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Men’s Angst With Society´S Perception Of Masculinity

1063 words - 5 pages

“…men are unhappy and don't really know why.”
- Gurmeet S. Kanwal, M.D.1

Masculinity in the modern age is changing, so much so that many men feel inadequate. A large amount of men are unable to understand what type of masculinity they fit into and what they want to fit into. In Gurmeet S. Kanwal’s article from “Psychology Today: The masculinity crisis, male malaise, and the challenge of becoming a good man” he says that, “the perception and image of heterosexual men in this country has never been as negative, de-idealized, and potentially harmful as it is now. And lots of men are feeling it.” Men are now feeling that they do not fit into or do not want to fit into popular masculinity. ...view middle of the document...

After filling job positions that were normally only male during the war, females knew that they could do more than society accepted them capable of. This led to the creation of new femininity where women becoming breadwinners came into play. This is similar to how men feel now; they believe they can do more than society accepts them to do. An example would be where a man would want to be the stay at home dad and take care of the children, where it may seem outlandish now, will most likely become easily accepted in the future. History points toward progressive changes in equality for both genders after rough receptions of new ideas of how they can act. These ties into my thesis that new masculinities will be established which in time will become accepted by society just as it has happened in the past.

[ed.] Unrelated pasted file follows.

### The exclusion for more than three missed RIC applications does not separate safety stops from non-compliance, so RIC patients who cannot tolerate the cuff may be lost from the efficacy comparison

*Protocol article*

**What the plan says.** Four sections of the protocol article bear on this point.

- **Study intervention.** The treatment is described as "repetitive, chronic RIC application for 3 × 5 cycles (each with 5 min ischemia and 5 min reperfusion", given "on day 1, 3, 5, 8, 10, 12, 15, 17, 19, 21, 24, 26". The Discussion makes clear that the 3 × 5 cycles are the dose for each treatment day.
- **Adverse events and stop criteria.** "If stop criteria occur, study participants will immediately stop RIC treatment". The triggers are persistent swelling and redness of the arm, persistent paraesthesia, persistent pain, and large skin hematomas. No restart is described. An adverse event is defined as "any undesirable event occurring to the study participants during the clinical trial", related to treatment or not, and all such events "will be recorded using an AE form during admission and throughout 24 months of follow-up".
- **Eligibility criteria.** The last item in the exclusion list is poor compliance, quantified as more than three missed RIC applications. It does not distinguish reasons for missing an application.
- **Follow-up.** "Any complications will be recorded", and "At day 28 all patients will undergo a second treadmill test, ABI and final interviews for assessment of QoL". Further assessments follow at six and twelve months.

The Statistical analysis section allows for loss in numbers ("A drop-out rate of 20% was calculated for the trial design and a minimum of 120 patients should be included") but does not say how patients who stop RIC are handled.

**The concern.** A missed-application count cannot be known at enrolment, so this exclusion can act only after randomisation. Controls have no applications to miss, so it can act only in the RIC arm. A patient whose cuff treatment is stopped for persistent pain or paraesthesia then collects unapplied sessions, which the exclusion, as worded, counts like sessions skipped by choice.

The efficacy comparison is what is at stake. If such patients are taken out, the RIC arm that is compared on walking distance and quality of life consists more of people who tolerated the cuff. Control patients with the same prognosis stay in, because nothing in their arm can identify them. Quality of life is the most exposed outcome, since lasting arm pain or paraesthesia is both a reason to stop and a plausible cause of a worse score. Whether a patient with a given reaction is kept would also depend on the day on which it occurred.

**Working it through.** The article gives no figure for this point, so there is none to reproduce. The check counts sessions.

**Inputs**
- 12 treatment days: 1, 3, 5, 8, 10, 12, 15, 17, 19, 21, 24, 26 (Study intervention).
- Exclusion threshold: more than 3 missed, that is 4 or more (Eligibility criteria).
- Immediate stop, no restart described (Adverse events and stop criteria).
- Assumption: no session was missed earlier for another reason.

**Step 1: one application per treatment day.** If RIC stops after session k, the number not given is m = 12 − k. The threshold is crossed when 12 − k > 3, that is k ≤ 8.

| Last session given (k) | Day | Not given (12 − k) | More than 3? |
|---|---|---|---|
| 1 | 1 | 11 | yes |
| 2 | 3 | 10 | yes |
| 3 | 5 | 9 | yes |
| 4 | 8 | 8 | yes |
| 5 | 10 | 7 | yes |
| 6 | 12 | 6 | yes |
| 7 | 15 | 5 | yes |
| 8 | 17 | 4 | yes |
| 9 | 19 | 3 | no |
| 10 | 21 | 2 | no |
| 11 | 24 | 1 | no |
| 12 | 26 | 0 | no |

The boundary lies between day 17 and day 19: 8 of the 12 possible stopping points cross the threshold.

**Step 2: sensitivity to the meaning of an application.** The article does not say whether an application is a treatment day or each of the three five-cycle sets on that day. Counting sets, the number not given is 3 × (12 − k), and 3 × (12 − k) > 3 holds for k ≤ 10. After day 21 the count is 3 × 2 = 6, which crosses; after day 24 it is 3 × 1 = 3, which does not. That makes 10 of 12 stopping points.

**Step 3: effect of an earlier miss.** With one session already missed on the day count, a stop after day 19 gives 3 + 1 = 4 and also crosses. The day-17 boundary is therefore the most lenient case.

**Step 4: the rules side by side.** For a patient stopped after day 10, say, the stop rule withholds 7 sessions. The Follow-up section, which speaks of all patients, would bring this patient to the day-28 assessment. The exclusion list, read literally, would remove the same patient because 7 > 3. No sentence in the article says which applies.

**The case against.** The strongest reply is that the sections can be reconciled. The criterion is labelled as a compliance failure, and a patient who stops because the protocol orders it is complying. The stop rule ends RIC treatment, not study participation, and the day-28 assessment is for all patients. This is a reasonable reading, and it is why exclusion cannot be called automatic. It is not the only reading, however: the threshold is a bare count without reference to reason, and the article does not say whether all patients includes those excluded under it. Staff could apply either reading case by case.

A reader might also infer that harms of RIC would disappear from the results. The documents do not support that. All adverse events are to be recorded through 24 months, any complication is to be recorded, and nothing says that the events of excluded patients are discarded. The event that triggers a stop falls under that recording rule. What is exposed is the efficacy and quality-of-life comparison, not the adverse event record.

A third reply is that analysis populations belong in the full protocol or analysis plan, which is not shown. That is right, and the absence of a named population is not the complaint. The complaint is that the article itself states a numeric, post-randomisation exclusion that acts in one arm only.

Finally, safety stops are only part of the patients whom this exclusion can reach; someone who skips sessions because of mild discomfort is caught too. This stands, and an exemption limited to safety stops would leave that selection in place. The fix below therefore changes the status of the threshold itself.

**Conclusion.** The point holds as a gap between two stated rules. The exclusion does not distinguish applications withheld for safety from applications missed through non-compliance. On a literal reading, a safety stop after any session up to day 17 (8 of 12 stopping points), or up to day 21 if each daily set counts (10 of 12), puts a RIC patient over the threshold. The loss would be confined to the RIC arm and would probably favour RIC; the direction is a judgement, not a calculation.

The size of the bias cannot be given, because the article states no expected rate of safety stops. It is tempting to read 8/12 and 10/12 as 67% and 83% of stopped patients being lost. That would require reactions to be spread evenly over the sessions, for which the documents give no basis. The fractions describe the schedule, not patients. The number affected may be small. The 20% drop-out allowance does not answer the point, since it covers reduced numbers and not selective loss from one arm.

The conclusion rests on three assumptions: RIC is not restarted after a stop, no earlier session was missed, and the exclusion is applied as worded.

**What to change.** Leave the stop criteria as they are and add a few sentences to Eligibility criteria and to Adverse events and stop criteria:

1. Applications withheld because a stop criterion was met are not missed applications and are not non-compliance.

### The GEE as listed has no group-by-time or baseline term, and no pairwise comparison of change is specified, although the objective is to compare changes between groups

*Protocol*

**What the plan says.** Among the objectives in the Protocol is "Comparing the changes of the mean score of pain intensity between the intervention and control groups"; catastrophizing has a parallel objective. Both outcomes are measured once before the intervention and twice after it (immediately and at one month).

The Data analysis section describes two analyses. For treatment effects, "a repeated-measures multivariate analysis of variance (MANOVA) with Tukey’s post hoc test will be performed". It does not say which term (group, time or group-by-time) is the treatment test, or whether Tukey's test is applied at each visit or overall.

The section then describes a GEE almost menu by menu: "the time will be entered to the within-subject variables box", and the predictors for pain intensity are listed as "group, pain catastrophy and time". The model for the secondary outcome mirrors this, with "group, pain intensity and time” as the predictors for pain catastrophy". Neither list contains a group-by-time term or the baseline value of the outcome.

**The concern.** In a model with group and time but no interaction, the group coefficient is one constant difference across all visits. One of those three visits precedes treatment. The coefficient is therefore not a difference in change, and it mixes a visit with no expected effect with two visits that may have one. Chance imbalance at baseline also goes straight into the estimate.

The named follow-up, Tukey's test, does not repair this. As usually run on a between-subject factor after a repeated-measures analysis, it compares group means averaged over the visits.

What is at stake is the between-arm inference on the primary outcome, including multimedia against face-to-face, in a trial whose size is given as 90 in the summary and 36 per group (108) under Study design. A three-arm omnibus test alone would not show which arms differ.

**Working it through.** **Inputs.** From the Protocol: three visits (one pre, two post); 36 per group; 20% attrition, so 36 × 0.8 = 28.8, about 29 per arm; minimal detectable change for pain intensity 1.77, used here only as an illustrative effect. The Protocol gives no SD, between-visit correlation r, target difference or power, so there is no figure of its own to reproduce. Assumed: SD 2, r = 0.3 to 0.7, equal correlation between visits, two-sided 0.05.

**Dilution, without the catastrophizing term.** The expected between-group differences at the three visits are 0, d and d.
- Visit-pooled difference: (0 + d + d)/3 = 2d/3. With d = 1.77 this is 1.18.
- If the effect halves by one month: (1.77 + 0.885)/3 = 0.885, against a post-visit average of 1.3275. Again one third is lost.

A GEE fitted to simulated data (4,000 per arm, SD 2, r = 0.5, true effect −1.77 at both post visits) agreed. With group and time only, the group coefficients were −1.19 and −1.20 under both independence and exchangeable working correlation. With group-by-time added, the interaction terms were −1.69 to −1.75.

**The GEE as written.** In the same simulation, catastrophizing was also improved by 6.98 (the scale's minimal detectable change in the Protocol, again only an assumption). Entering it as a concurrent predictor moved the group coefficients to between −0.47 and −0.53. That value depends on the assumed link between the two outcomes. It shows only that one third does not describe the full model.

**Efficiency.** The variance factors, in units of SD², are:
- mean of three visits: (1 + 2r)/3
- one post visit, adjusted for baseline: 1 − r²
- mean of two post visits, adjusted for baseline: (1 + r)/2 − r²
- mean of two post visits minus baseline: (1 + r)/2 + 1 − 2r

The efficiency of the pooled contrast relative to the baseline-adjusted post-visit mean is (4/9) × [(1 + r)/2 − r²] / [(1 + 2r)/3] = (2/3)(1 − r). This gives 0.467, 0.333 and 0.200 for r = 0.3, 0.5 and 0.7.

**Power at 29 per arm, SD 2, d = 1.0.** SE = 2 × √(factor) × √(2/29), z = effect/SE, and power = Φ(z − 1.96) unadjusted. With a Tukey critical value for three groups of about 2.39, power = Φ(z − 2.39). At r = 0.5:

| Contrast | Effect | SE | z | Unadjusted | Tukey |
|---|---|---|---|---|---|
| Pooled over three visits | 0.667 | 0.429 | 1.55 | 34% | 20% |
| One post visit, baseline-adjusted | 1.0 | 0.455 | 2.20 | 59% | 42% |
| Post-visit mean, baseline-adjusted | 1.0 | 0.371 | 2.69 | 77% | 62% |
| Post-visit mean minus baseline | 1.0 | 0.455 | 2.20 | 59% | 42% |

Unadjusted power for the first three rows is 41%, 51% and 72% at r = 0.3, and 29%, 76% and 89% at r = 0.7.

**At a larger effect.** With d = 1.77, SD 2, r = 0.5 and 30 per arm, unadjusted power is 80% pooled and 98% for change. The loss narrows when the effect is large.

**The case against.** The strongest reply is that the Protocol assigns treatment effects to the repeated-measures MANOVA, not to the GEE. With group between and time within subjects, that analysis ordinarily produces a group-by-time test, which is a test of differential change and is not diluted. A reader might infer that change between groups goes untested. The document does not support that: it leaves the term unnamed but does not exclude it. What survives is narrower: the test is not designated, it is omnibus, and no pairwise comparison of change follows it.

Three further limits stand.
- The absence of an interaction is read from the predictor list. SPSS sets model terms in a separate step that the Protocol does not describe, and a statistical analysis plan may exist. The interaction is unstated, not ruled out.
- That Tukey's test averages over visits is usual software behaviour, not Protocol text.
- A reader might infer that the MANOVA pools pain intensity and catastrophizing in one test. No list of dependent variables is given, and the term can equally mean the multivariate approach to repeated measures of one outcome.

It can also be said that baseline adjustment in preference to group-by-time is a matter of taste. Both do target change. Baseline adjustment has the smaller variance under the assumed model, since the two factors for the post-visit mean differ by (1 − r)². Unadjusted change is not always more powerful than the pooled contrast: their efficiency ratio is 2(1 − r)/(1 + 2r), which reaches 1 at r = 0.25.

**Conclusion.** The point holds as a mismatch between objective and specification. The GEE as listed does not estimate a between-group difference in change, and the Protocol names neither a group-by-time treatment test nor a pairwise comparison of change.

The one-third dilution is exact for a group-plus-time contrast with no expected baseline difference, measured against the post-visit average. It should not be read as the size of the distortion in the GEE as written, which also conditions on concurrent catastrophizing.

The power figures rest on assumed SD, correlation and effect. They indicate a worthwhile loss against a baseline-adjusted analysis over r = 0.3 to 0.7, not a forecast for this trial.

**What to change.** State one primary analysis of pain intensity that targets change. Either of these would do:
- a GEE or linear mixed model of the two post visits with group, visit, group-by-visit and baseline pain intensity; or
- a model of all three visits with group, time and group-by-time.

The wanting for a new type of masculinity to fit into by males is only fueled by the male malaise that has been spreading recently, in Kanwal’s article there are many examples of this. The Atlantic came out with an issue where the cover had an article titled “The End of Men” by Hanna Rosin. She discusses how men have been the dominant sex since the beginning of humanity, but that it is now changing to women who will start gaining dominance, and how that only two of the fifteen growing jobs in the future, men have a larger representation of. This sends a blow to the idea that men should be the breadwinners, and makes men feel inept to be financially supportive. It only gets worse with articles such as “Are Fathers Necessary?” by Pamela Paul, in which she states that there is nothing essential about men’s contribution to their children. Media bashfulness on male masculinity is nothing new; it was on the Playboy masculinity as well when it was very controversial early on. While both are very negative to the perception of men, they both have different effects. While the first may make men feel insecure about them and have question their masculinity, the second has may have the effect of wanting...

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